Balloons and bruises

glove22

I was lying in hospital the other day, feeling fairly average (ok, I was feeling RS). My doctor came to check me out and, I thought, to discharge me, but no. He wanted me to stay longer to get pain and other things under control and would come back at 2pm. Ordinarily I would think “hmph” in that situation, but I must have been feeling pretty bad because I didn’t care.

My mother arrived, which I thought was nice until she started complaining about how expensive the parking was and now she’d have to pay for about 4 hours parking, instead of just 1 … Sorry about that, Mum.

By 2:10pm her patience waiting for the doctor was being tested.

By 4:30pm I was getting anxious. Actually, I wasn’t, but my mother was definitively grumpy about the doctor being late, and that made me anxious. So I decided to make balloons out of the rubber gloves in the nurses’ kit.

Not smart.

One balloon in and I felt my groin “pop”. Ouch. Then I couldn’t move my leg up and down. Double ouch.

I called the nurse and she checked me out (hiding her laughter, as I was – when I wasn’t panicking that is). Just a hematoma. Phew. She said: “no more blowing up balloons, you!” Ok. She didn’t get any arguments from me on that front.

Now I have a MASSIVE bruise in my groin, all colours of the rainbow. Actually it’s a string of bruises, mostly blackish purple extending from my groin half way up to my belly button and half way down my thigh. Still getting darker.

Oops.

Lesson: don’t blow up balloons (or rubber gloves) the day after surgery.

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4 thoughts on “Balloons and bruises

  1. Thanks for listing me on your blogroll. My backlinks have never worked (grrr) so I never know when people link to me! Take care and get to feeling better, Reas. PS, I think you need to enlist someone to blow up the rubber latex glove balloons for you. I think they’re much better than the mylar ones that come with flowers.

  2. Here’s the comment I couldn’t post on the forum due to the server screwing up:

    Hi, sweets —

    You know a bit of my story, I think, but I’ll relate it briefly here. For me, it was a two-pronged approach; I made some good friends prior to going into therapy, and have started what looks to be a very significant relationship about a year and a half into therapy.

    I think that, for me, learning to trust was, bizarrely, easier than it is for many people because I am almost unbelievably cerebral. This was an asset because it was relatively simple for me to define what friendship looks like based strictly on non-emotional criteria of behavior. Feeling is, I think, where people get the most f*cked up with trust issues, because for those of us who are very badly damaged, our feelings are often unreliable and just plain wrong. We are often drawn to people and situations that mimic past trauma, or that offer opportunities to re-enact past pain, because our hearts want a resolution of pain that we’re never, ever going to get from another person.

    This is why my ability to feel absolutely nothing was incredibly helpful in making friends. I know that sounds utterly insane, and yet, looking back on how I did it, it’s completely true.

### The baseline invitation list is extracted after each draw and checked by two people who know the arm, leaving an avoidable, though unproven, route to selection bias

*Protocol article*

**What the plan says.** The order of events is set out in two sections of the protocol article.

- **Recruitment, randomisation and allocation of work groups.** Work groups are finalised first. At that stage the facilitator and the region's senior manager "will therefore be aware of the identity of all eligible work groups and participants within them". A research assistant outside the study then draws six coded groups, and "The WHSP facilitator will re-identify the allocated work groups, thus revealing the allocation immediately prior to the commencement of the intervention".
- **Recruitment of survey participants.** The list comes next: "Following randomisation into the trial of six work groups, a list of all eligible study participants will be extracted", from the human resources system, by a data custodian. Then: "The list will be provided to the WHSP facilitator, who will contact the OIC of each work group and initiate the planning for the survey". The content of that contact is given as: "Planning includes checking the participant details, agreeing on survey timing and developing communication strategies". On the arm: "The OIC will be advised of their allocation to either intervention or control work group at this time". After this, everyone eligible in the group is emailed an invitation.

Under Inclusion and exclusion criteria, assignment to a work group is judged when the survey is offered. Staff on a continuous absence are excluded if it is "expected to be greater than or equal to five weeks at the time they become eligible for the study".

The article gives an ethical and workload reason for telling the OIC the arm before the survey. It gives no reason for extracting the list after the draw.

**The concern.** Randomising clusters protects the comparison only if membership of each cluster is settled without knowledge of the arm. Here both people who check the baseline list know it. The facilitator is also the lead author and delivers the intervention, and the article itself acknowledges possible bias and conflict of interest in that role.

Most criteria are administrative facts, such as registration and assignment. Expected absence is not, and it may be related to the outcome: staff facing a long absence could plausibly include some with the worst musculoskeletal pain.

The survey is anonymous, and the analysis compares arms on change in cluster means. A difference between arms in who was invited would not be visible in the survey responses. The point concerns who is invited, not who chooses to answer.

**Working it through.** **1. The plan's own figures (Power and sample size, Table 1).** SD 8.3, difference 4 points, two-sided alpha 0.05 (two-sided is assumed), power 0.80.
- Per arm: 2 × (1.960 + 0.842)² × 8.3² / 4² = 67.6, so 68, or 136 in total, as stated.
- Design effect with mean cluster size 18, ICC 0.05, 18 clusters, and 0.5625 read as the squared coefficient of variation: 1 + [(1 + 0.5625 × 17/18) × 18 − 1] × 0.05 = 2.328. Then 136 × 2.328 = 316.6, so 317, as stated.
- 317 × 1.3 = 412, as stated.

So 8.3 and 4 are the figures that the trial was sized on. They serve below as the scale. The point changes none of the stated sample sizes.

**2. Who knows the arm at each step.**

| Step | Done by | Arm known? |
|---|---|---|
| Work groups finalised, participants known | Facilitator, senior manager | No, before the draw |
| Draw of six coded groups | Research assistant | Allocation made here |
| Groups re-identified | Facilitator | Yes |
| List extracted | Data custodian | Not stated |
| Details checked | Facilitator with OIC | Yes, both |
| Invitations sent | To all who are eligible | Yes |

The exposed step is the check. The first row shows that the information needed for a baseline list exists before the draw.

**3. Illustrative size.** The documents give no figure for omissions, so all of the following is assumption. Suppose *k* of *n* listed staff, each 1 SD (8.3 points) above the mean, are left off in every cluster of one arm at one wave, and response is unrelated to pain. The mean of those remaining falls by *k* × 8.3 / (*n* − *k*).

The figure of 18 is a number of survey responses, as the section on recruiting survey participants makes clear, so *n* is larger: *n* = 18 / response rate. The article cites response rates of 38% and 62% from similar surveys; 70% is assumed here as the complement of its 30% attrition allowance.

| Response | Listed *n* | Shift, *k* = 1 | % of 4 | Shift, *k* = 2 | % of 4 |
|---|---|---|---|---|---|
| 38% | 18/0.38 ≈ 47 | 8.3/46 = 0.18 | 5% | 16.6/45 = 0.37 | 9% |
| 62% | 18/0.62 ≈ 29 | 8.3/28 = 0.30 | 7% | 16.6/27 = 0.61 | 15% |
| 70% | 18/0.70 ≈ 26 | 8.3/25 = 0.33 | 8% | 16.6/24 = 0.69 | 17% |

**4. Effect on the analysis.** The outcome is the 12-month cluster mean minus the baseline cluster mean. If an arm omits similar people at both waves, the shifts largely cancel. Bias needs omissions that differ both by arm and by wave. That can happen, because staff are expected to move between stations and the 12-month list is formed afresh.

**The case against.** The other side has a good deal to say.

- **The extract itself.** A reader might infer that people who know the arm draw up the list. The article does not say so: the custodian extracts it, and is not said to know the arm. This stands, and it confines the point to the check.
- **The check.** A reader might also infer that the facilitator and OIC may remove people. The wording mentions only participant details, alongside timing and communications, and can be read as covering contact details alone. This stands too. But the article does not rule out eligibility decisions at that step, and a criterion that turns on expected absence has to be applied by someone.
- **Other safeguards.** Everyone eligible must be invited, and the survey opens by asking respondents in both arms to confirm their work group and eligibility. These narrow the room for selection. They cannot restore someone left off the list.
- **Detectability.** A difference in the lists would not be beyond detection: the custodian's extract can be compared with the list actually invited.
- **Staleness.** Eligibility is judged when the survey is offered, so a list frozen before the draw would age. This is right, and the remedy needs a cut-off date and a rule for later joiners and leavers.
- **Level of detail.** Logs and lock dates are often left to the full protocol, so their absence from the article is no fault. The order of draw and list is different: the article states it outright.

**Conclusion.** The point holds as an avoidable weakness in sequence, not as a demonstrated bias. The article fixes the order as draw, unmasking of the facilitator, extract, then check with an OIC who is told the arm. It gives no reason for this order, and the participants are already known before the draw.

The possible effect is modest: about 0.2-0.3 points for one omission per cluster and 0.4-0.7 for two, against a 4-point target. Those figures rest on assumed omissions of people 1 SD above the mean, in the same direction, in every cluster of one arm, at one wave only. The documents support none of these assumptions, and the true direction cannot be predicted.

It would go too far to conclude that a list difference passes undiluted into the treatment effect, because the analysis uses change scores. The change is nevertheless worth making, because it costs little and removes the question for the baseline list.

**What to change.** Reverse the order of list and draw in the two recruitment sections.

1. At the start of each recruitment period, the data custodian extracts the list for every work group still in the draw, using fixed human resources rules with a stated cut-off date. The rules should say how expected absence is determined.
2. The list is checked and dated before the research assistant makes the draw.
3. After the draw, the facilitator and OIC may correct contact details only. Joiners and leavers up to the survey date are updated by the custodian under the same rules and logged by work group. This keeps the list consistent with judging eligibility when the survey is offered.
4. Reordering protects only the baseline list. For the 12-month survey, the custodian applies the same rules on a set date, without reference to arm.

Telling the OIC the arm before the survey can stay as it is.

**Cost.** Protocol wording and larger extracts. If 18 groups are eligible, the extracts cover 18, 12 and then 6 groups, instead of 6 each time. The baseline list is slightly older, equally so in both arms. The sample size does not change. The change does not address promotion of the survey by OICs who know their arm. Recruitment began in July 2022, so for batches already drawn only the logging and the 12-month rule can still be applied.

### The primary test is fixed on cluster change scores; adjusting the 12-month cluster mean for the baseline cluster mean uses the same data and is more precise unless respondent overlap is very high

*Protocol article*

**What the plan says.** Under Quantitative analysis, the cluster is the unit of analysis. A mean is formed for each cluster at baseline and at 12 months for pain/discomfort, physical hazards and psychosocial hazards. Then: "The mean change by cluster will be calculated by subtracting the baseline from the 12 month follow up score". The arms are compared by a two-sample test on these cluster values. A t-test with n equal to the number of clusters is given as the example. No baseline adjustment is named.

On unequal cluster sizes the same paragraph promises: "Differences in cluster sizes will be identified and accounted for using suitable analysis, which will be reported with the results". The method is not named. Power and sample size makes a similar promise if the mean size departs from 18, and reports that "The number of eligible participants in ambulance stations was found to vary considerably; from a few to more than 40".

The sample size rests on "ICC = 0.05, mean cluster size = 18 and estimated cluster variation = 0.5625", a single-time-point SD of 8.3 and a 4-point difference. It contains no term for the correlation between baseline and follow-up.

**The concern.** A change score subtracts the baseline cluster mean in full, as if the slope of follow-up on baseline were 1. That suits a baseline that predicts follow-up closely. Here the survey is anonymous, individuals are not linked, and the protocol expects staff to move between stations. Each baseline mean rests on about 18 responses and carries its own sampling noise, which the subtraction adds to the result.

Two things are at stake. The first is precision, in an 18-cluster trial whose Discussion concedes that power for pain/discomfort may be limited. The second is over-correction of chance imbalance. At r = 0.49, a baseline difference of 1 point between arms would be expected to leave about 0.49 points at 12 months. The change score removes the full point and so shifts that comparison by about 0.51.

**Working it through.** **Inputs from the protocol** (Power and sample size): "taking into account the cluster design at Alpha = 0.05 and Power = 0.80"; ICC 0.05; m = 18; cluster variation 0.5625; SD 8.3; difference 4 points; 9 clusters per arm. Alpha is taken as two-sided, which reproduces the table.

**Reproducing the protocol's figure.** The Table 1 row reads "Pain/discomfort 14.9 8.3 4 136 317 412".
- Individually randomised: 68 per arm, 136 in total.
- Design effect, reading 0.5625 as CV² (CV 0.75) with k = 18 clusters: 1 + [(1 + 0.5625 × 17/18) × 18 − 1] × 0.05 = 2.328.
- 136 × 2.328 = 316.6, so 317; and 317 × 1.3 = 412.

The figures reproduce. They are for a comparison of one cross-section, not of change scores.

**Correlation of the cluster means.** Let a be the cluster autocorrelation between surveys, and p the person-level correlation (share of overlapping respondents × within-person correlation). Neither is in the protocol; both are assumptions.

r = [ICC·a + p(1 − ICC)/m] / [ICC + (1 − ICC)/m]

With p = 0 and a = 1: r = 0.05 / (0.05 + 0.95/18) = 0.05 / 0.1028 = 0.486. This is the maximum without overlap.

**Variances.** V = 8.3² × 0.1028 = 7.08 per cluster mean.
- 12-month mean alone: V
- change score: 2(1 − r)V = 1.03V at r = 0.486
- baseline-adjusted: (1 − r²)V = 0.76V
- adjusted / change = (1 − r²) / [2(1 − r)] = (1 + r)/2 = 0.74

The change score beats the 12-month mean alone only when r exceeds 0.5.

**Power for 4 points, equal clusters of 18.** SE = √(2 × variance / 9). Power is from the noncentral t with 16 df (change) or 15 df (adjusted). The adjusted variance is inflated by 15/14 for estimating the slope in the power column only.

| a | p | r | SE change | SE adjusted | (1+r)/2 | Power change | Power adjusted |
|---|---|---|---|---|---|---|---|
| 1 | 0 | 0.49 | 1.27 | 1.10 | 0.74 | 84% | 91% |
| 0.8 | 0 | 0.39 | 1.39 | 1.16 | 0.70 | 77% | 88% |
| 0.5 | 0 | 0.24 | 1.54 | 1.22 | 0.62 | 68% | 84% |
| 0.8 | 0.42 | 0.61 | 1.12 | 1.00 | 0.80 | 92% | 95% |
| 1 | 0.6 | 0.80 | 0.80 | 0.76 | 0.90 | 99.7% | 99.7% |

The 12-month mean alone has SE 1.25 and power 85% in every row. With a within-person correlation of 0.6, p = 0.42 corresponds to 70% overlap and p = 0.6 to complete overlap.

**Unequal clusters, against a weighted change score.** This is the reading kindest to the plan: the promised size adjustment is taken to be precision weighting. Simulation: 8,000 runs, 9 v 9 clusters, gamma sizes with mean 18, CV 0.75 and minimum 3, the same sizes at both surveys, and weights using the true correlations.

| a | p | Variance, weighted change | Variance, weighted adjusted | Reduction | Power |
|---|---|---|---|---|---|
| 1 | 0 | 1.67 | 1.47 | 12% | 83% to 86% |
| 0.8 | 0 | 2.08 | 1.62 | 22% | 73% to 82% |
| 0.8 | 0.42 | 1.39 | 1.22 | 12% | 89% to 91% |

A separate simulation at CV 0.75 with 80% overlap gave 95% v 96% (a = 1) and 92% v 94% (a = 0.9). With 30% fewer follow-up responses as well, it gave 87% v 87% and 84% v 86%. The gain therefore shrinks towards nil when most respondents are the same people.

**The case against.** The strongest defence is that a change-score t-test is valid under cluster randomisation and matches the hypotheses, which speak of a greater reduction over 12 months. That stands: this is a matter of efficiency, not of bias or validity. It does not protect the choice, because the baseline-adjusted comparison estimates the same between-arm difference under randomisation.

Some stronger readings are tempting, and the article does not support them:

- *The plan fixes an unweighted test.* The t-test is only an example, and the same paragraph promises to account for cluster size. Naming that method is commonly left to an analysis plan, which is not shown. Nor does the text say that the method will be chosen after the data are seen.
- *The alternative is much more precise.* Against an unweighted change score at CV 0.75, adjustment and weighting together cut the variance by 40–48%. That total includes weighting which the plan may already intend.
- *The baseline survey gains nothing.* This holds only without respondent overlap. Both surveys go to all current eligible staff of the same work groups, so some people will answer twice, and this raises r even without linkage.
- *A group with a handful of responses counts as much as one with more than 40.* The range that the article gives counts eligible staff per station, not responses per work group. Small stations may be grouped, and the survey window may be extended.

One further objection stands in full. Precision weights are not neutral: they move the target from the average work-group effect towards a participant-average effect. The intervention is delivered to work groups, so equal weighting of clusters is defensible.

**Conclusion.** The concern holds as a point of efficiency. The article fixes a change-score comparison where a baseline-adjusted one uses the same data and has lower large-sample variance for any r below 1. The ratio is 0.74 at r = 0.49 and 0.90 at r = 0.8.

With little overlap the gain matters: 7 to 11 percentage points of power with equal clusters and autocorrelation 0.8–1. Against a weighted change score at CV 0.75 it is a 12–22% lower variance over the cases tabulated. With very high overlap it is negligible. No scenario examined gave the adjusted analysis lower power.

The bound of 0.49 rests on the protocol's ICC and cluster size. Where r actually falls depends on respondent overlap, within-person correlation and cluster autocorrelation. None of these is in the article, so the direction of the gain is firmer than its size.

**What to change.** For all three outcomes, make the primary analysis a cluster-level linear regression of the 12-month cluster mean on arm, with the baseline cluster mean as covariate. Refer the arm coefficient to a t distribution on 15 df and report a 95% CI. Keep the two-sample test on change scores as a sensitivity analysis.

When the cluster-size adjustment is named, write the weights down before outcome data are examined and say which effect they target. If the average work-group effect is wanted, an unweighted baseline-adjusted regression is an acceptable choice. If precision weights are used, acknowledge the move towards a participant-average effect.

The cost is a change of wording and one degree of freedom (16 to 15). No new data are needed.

It’s not hard, if you’re utterly divorced from your feelings, to determine who’s a good and trustworthy friend, or to determine how to interact with a friend. The hard part is, in fact, not being reactive when unhelpful feelings suggest unhelpful behaviors. Reducing interaction to behavior and facts is, I think, the single most useful thing I did in learning how to trust.

    People say all kinds of things, but talk is cheap. I know my friend Elissa loves me because of how she behaves toward me; and I know she can be trusted because she has laid herself on the line in my interactions with her. She has hurt me, and pissed me off, and irritated me, too … but when I am tempted to push her away because of these things, the reliable facts of how she treats me keep me on track. They also provide a model of how to treat her, as well. You can learn to be a friend by having a good, functional friend.

    When I was looking for a relationship, I had a deal-breaker list a mile long that I wasn’t willing to compromise on. None of my criteria had to do with looks, incidentally. They were all real things that I’ve learned I absolutely must have in a close interaction. And the hard part was respecting myself enough to stick to it, and believing that I deserved what I wanted. I thought I’d never get it. I’d given up, because I wouldn’t compromise on the weird and unlikely list of characteristics I needed in a partner. And to my great surprise, she turned up … and by an equally weird twist of Fate, she also happens to be an aesthetic type I’ve always found exceptionally attractive.

    I think that learning to trust is first about learning to trust yourself, and trust that what you need and deserve really is what you need and deserve — from a partner, from a friend, from family. Then stick to it. 🙂 Once you can trust yourself to protect yourself in interactions with other people, you’ll trust other people much more easily, too. Will people hurt you, still? Oh yes, you bet they will. But the difference is that you won’t hang around to let them do it twice.

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